Home MB HeraldColumns Reviving a community Spirit

Reviving a community Spirit

0 comment

Are we no longer communities of the Spirit?

We believe in the Holy Spirit. Our confessions and creeds tell us so, though for the life of us many can hardly describe him/her/it. Ever have a family member with a job no one else in the clan can quite figure out? That’s kind of like the Spirit – that person everyone appreciates, but shrugs with eyebrows raised when asked to explain.

Still, we like the third person of the Godhead for the personalized benefits: personal awakening leading to salvation, personal holiness, and the blessing of personal gifts and experiences.

The current dominant theologies of the Spirit – championed by some churches and religious broadcasting – make the Spirit’s work an almost completely individualistic matter. Undoubtedly, the Holy Spirit is at work in the individual believer. However, it is half-baked to limit the Spirit’s work to the personal world of me, myself, and I. We can fall into snobbishly treating the Spirit like a divine butler.


This Spirit-blindness is causing us to stumble in a variety of ways.

First, we love experiences of the Spirit, but go light on the fruit. We hunger and travel long distances for some tangible touch of the Spirit, but you don’t hear quite as much pining for more love, joy, peace, patience, kindness, goodness, faithfulness, gentleness, and self control (Galatians 5:22–23). The apostle Paul spoke of some incredible personal spiritual experiences – like being caught up to the third heaven – but he grounded those experiences in the practical living out of Spirit-fruit as we rub shoulders with sinners and saints, not cherubim and seraphim (2 Corinthians 12:1–10).

We are off base when we chase experiences of the Spirit for our personal religious tourism or satisfaction, and minimize yearning for the fruit of the Spirit that is with struggle and delight harvested in relational community.

Second, we exercise the gifts of the Spirit to stroke egos or promote agendas rather than to edify the body and serve the Kingdom of God. I’m all for helping people discover their spiritual wiring. It can be freeing, a catalyst for the church on mission. Often, however, spiritual gift probes end up being the equivalent of reading the Chinese Zodiac calendar placemat between buffet table visits. In other words, it becomes only curious information and does not translate into action that benefits the community and the world.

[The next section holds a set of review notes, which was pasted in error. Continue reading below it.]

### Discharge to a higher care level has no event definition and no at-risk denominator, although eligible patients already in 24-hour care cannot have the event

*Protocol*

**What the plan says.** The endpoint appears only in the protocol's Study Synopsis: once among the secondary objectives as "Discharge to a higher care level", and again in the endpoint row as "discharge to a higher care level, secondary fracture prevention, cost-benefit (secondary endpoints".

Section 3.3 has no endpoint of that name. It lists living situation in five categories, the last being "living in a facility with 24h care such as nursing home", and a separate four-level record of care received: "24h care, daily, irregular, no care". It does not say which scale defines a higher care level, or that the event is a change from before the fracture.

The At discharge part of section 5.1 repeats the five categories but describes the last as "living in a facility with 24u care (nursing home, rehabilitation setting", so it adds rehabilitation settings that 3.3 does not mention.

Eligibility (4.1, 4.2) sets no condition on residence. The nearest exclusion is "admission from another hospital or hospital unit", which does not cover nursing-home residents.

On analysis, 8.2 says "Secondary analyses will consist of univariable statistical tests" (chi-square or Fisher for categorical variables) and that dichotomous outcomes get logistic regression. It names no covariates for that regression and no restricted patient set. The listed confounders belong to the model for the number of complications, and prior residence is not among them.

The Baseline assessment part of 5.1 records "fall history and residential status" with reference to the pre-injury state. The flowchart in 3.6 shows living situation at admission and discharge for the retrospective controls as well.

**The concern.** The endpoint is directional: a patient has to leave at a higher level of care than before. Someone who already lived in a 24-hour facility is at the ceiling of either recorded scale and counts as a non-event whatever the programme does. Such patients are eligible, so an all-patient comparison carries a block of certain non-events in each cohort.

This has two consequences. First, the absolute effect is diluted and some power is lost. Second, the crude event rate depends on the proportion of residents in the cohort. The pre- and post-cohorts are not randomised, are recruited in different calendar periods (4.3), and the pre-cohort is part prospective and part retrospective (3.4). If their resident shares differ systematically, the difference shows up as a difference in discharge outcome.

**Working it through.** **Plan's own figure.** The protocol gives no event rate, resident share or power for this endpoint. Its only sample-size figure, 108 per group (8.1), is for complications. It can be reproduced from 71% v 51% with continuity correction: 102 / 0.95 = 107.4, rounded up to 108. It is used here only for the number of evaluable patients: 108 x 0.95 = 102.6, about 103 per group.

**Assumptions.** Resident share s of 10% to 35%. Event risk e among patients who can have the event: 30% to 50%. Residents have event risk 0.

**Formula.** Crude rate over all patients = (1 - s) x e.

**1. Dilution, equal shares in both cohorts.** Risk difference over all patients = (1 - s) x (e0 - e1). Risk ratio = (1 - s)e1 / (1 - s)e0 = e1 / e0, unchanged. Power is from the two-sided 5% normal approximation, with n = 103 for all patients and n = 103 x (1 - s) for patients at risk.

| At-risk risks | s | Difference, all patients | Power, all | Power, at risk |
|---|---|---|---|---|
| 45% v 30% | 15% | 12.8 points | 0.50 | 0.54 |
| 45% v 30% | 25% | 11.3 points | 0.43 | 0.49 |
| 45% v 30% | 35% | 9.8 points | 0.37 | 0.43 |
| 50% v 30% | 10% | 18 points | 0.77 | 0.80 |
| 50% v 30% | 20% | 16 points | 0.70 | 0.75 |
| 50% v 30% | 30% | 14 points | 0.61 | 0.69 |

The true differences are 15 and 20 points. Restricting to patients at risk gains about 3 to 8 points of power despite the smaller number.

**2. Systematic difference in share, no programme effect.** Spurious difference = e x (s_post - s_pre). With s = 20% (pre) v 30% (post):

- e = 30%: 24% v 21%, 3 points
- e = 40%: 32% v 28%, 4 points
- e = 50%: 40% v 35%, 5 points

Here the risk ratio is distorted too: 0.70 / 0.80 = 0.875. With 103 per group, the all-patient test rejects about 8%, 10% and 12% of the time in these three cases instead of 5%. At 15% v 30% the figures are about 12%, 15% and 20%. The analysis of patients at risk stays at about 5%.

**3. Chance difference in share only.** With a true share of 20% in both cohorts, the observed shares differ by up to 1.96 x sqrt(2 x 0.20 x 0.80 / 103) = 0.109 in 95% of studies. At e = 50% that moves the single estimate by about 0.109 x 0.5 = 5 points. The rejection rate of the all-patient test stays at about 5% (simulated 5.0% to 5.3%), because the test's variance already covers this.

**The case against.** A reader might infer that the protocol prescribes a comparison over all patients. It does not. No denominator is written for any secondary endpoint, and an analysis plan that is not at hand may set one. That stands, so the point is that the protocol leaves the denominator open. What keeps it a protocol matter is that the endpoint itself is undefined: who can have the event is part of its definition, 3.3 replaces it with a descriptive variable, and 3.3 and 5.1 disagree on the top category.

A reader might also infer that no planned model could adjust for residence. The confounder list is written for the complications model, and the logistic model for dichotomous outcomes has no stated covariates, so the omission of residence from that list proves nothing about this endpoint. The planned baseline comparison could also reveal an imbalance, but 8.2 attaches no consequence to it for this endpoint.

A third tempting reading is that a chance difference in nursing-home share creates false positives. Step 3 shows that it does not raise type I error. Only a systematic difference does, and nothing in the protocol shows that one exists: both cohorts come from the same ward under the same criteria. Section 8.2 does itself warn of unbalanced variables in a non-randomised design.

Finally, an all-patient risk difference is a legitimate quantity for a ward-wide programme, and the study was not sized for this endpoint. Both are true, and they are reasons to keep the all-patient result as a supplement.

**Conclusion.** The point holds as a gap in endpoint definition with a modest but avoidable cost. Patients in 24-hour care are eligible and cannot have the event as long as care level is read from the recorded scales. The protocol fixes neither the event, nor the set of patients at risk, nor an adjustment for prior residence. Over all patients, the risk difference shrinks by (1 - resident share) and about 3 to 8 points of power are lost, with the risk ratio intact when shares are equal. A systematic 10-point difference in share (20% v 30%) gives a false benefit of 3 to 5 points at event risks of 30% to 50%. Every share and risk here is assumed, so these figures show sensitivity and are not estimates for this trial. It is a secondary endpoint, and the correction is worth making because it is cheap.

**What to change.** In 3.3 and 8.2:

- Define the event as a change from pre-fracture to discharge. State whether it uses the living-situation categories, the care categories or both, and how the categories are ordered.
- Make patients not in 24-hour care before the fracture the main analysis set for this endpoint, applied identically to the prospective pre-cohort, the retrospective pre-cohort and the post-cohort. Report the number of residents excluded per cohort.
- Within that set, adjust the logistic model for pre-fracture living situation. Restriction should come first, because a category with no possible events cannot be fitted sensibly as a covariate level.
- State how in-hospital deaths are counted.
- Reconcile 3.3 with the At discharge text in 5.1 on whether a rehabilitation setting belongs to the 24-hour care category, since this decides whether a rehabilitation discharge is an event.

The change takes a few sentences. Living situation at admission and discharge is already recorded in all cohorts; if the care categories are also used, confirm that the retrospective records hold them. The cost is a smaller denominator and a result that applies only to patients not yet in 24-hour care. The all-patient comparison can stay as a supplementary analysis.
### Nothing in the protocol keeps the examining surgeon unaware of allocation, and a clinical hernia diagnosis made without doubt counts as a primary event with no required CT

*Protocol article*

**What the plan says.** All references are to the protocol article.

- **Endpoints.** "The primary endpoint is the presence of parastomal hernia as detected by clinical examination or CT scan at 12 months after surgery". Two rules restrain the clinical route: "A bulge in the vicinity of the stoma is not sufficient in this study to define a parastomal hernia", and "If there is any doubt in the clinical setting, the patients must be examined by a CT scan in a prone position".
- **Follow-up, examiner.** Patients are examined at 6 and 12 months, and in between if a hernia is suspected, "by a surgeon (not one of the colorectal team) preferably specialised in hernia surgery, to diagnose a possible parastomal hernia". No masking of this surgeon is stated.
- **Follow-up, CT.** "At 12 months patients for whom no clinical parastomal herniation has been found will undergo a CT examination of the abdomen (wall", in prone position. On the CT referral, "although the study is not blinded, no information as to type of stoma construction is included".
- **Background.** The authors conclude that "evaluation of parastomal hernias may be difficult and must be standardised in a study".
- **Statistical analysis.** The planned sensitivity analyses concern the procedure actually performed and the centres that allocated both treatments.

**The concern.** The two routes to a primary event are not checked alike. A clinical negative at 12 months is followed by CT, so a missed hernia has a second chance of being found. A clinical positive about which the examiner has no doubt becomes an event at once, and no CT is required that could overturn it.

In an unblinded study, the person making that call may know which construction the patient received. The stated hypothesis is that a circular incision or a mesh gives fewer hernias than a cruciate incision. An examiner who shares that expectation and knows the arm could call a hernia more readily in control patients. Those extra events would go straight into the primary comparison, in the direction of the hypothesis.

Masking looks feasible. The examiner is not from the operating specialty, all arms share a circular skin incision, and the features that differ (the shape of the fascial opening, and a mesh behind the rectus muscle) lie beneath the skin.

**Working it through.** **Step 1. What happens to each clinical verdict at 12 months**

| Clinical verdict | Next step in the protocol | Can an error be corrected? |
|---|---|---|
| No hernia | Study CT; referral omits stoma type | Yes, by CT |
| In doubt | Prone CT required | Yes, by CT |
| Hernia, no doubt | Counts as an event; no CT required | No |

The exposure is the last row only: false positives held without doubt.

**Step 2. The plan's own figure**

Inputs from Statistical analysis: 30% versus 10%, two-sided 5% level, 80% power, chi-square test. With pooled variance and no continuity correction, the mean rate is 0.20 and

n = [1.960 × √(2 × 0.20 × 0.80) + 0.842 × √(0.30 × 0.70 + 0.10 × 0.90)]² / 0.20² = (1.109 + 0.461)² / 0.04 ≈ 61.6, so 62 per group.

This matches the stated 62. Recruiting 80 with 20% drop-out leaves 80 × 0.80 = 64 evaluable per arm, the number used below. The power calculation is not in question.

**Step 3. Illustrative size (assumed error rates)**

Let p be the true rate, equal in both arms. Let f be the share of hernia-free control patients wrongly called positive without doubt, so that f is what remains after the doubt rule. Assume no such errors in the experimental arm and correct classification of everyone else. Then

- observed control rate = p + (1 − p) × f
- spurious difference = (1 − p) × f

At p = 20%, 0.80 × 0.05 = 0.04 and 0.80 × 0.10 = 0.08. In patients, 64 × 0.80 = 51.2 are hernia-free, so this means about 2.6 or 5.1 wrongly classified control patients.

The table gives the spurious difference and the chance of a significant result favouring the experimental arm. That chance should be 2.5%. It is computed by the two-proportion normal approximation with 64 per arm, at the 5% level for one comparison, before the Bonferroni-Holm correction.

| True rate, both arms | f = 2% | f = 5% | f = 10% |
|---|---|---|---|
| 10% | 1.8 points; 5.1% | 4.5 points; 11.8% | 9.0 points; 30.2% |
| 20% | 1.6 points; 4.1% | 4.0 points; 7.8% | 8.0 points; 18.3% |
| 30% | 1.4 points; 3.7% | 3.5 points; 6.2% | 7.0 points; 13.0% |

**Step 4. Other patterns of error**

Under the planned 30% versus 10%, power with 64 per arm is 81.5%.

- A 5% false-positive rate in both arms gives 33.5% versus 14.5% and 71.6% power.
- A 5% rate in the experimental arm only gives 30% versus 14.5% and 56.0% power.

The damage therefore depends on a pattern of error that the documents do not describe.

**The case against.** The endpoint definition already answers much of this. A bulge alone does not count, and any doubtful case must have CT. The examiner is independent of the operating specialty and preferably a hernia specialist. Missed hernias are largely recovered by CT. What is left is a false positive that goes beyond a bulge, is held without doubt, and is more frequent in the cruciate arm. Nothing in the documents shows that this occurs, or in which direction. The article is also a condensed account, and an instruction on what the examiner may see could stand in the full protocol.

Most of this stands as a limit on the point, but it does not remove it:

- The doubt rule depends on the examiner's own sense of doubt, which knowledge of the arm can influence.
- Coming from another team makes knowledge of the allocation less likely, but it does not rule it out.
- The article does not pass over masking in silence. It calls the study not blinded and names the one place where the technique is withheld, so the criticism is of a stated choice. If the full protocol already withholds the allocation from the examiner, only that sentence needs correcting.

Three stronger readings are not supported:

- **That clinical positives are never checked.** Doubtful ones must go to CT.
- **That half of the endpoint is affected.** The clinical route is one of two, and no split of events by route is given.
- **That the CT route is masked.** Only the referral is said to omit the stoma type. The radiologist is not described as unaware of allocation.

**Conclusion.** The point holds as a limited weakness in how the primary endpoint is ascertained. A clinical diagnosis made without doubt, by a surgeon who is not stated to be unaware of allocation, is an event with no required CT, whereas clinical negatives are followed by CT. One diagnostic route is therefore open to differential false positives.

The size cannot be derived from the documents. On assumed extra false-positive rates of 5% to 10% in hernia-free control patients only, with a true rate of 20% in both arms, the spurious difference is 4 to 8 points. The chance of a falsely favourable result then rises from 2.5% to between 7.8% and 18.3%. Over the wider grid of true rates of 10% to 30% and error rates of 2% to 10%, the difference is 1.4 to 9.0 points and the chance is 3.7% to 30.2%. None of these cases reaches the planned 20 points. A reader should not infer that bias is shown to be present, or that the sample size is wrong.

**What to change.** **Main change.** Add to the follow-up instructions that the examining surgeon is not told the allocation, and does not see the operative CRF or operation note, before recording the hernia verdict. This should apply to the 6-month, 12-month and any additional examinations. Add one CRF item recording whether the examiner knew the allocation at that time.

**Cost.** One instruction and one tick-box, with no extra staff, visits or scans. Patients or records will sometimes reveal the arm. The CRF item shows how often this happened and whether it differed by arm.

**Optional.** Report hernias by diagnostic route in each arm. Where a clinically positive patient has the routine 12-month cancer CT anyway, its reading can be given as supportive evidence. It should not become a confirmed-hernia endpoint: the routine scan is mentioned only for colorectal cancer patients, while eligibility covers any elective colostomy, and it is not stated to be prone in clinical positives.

Paul’s corrective word to the Corinthians was to stop chasing gifts that could make you look spiritual and instead yearn for the gifts that help the local body actually be a transforming spiritual reality (1 Corinthians 14:12). It would seem we are still in Corinth.

Third, we are too often communities of despair rather than communities of hope. Many local churches and even whole denominations are confused by changing neighbourhood, demographic, and cultural realities. We are bewildered when what has always worked no longer seems to. So, we look for some magic pill, program, or paranormal pastor to lead us back to Egypt. Like the children of Israel, we’ve given up hope of a Promised Land. We wander about building golden calves from the trinkets and souvenirs of a day that once was. We become communities of despair.

Rediscovering a community Spirit

This is, perhaps, the primary sign that we need to rediscover a community Spirit. Stuck at a pivotal historical moment where we thankfully don’t know what to do, many churches have been brought to the brink of hope. Only the Father can rescue his children. Only the Lord Jesus can save his church. Only the Holy Spirit can revive dry bones.

The abundant hand-wringing is proof we’ve arrived at that glorious moment where only the Spirit’s power can transform the community of God’s people once again. The Spirit breathes conviction and comfort, but never despair. The Spirit resurrects. The Spirit gifts surprise and joy.

Hope will rise; so let us pray, let us follow the pillar of fire, let us walk with a limp, let us be open to some divine counselling. Let us long to be a holy nation empowered by a community Spirit, rather than an archipelago of individuals.

Phil Wagler hears much despair, but chooses to hope. He seeks to walk by the Spirit as senior associate pastor of Gracepoint Community Church, Surrey, B.C., where he lives with his wife, quiver of kids, and shaggy dog. He is author of Kingdom Culture: Growing the Missional Church.

You may also like

Leave a Comment